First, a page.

3 U.S. scientists awarded 1999 Japan Prize.
Three U.S. scientists received the 1999 Japan Prize at a ceremony Wednesday for their contributions to the development of information technology and life sciences. The Science and Technology Foundation of Japan honored Wesly Peterson, 75, a professor of information and computer sciences at the University of Hawaii at Manoa, and Jack Strominger, 73, and Don Wiley, 54, biochemistry professors at Harvard University. Emperor Akihito and Empress Michiko attended the award ceremony. Peterson was awarded 50 million yen while Strominger and Wiley each received 25 million yen. Peterson created the framework of coding theory based on modern algebra and invented practical methods for error detection and correction, making digital systems used in CD-ROMs and computers reliable. Strominger and Wiley are credited with clarifying the structure of antigens and providing understanding toward the mechanism of immune response. Their study will pave the way for research on rejections in organ transplants and allergic diseases, the prize selection committee said earlier. At the ceremony, Masami Ito, chairman of the Tokyo-based foundation, handed a certificate of commendation and a check for the prize money to each of the winners. The foundation announced the recipients of the 1999 Japan Prize in December last year. The three scientists received the 15th Japan Prize, which was first awarded in 1985. Among the 41 winners of the Japan Prize including the 1999 recipients, three have gone on to win Nobel Prizes for their academic achievements. The prize is offered to those whose achievements in science and technology have ''advanced the frontiers of knowledge and served the cause of peace and prosperity for mankind.'' Each year the Japan Prize is awarded in two categories, with the scope of the awards rotating every three years. Categories for the 2000 Japan Prize will be system science and technology, and health care and therapeutic science and technology, the committee said.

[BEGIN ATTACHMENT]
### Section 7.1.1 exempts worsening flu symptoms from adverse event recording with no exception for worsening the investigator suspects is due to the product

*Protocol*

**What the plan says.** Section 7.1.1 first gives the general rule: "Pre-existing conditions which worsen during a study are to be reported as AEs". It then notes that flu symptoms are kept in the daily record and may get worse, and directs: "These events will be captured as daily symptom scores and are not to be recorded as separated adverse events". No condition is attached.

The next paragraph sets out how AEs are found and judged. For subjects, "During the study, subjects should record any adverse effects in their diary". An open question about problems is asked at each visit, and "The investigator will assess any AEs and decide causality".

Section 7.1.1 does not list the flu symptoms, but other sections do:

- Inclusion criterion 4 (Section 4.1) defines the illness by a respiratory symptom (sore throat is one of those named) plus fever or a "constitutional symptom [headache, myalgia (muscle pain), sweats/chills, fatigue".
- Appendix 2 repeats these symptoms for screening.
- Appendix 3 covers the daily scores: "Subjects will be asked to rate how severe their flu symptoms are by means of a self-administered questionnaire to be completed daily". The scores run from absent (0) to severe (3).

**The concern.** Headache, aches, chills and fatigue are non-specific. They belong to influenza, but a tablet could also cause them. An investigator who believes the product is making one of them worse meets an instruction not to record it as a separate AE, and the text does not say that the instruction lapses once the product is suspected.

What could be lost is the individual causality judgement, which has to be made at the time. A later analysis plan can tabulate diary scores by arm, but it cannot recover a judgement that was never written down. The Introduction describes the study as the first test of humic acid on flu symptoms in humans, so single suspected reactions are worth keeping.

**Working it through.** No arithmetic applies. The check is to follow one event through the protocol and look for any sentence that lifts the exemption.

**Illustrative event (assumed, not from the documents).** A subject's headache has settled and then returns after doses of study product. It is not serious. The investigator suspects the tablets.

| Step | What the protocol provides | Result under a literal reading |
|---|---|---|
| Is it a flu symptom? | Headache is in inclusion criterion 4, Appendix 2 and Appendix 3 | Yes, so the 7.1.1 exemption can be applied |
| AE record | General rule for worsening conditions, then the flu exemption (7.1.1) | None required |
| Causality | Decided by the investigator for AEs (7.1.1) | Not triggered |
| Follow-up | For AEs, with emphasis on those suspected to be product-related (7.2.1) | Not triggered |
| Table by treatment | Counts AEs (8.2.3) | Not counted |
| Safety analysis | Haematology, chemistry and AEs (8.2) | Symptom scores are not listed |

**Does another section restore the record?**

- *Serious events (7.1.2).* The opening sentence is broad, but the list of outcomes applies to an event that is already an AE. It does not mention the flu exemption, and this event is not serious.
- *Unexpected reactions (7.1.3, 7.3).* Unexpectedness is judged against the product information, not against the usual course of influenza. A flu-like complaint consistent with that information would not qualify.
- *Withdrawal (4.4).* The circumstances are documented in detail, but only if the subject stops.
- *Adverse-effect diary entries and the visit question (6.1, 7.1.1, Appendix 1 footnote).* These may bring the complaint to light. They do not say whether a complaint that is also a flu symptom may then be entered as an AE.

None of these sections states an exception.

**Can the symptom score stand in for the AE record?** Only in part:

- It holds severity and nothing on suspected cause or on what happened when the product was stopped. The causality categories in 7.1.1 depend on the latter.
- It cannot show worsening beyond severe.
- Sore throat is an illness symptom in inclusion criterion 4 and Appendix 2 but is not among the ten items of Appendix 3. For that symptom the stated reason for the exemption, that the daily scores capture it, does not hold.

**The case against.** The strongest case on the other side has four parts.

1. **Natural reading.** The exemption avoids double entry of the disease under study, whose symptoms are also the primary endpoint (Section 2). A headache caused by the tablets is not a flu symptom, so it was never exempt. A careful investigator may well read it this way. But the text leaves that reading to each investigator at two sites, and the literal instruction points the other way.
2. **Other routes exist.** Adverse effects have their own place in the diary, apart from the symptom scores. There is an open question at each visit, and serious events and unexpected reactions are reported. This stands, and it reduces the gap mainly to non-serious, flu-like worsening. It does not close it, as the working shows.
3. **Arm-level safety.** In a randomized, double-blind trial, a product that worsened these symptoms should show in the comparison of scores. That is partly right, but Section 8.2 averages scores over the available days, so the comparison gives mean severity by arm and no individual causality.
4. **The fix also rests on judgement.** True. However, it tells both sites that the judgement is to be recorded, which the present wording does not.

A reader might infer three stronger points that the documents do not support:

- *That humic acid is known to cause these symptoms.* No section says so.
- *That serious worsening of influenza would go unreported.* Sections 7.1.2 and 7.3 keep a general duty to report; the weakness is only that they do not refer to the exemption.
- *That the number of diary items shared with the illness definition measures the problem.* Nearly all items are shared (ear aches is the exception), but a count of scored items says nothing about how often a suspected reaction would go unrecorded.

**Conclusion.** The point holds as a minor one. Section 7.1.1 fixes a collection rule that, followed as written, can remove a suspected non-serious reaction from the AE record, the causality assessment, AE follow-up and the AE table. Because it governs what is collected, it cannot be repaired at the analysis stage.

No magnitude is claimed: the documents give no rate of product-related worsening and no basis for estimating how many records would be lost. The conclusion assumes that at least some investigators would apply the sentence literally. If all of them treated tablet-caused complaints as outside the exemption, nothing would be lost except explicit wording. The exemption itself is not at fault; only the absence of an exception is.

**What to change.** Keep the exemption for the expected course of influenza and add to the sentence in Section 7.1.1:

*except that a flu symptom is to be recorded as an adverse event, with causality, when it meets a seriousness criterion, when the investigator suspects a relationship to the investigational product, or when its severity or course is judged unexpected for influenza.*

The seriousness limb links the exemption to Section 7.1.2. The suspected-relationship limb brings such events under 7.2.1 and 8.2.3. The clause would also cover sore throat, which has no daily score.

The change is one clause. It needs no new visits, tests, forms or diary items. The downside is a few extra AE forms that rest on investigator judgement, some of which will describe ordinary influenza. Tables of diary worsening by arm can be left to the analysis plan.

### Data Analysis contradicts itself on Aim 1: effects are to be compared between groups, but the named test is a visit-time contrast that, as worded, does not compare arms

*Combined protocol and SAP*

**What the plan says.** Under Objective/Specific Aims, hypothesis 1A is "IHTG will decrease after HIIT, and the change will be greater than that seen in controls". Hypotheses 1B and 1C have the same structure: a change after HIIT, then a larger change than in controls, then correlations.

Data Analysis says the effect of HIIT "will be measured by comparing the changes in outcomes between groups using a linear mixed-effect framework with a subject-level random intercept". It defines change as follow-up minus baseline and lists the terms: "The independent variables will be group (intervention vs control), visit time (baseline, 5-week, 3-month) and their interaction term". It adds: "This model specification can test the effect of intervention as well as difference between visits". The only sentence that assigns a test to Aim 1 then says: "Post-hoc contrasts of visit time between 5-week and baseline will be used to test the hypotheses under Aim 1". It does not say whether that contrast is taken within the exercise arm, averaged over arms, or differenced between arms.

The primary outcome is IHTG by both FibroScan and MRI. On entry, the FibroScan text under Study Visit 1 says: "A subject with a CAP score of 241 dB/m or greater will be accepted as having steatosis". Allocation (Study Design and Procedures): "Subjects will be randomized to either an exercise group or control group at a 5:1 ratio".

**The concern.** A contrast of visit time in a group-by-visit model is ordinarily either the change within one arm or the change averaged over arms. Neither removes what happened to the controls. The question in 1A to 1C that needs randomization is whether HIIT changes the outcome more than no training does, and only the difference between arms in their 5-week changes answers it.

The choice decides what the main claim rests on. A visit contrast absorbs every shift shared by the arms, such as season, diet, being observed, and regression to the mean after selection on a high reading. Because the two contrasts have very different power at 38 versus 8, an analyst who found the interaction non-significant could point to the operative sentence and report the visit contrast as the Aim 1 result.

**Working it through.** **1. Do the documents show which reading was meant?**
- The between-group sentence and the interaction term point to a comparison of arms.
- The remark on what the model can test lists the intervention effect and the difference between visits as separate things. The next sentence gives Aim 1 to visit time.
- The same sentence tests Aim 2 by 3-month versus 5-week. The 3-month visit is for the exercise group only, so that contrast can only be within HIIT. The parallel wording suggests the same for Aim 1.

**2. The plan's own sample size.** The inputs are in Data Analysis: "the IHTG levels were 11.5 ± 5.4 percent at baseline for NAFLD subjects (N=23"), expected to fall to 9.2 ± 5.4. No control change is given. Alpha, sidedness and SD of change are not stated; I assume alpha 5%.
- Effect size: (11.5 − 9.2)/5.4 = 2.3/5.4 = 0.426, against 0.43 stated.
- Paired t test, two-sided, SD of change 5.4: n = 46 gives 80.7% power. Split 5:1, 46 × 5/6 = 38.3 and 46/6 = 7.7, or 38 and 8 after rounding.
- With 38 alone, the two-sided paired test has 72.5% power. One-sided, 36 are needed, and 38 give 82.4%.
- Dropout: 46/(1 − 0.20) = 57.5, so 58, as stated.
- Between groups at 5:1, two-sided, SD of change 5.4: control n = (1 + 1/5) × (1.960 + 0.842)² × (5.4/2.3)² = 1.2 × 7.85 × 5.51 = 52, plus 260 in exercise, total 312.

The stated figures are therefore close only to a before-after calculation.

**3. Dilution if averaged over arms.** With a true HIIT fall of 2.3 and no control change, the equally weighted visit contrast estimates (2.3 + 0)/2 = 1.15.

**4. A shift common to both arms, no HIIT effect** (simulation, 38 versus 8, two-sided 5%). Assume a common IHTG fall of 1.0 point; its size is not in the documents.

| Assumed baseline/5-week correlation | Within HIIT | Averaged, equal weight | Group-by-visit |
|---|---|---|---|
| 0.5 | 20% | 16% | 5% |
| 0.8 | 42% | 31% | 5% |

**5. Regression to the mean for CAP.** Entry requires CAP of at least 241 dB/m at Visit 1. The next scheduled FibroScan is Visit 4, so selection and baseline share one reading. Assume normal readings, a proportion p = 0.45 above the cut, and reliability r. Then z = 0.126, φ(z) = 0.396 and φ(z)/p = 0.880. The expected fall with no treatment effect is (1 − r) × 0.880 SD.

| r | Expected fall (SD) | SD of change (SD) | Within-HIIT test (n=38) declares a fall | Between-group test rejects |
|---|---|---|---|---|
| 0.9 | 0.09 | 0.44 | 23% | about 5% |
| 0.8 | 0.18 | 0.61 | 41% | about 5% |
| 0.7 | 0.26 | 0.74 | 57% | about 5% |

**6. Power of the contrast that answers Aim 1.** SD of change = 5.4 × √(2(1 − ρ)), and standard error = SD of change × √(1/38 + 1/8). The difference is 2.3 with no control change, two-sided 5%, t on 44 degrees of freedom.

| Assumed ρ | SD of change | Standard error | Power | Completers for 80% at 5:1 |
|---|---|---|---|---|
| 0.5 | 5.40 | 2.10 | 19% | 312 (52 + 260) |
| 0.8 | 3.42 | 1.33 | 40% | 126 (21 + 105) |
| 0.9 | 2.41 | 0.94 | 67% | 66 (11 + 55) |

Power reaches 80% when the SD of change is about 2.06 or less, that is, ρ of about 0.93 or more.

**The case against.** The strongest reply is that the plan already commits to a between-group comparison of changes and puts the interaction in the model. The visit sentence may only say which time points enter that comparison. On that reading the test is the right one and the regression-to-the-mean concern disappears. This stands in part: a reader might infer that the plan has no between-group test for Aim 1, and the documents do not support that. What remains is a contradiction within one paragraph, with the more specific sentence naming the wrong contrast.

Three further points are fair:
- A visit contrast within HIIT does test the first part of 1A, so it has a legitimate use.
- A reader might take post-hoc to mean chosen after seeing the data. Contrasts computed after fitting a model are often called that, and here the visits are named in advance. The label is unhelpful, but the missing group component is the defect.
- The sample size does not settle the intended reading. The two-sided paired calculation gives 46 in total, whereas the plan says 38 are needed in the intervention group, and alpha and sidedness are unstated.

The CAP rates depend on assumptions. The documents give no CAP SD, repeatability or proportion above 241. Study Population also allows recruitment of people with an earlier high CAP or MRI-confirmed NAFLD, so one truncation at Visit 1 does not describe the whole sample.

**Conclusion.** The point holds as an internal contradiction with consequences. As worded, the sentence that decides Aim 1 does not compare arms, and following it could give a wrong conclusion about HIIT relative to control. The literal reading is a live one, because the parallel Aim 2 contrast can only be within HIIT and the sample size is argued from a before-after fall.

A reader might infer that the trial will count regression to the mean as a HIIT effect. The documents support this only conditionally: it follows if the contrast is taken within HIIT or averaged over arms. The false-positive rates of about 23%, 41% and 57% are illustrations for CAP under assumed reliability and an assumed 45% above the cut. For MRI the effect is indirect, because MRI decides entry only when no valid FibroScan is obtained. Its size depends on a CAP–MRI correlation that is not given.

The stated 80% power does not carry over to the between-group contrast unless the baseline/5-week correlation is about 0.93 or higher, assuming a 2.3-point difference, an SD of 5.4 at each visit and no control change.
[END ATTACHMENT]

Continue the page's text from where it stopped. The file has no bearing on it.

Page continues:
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|Publication:||Japan Science Scan|
|Date:||May 3, 1999|
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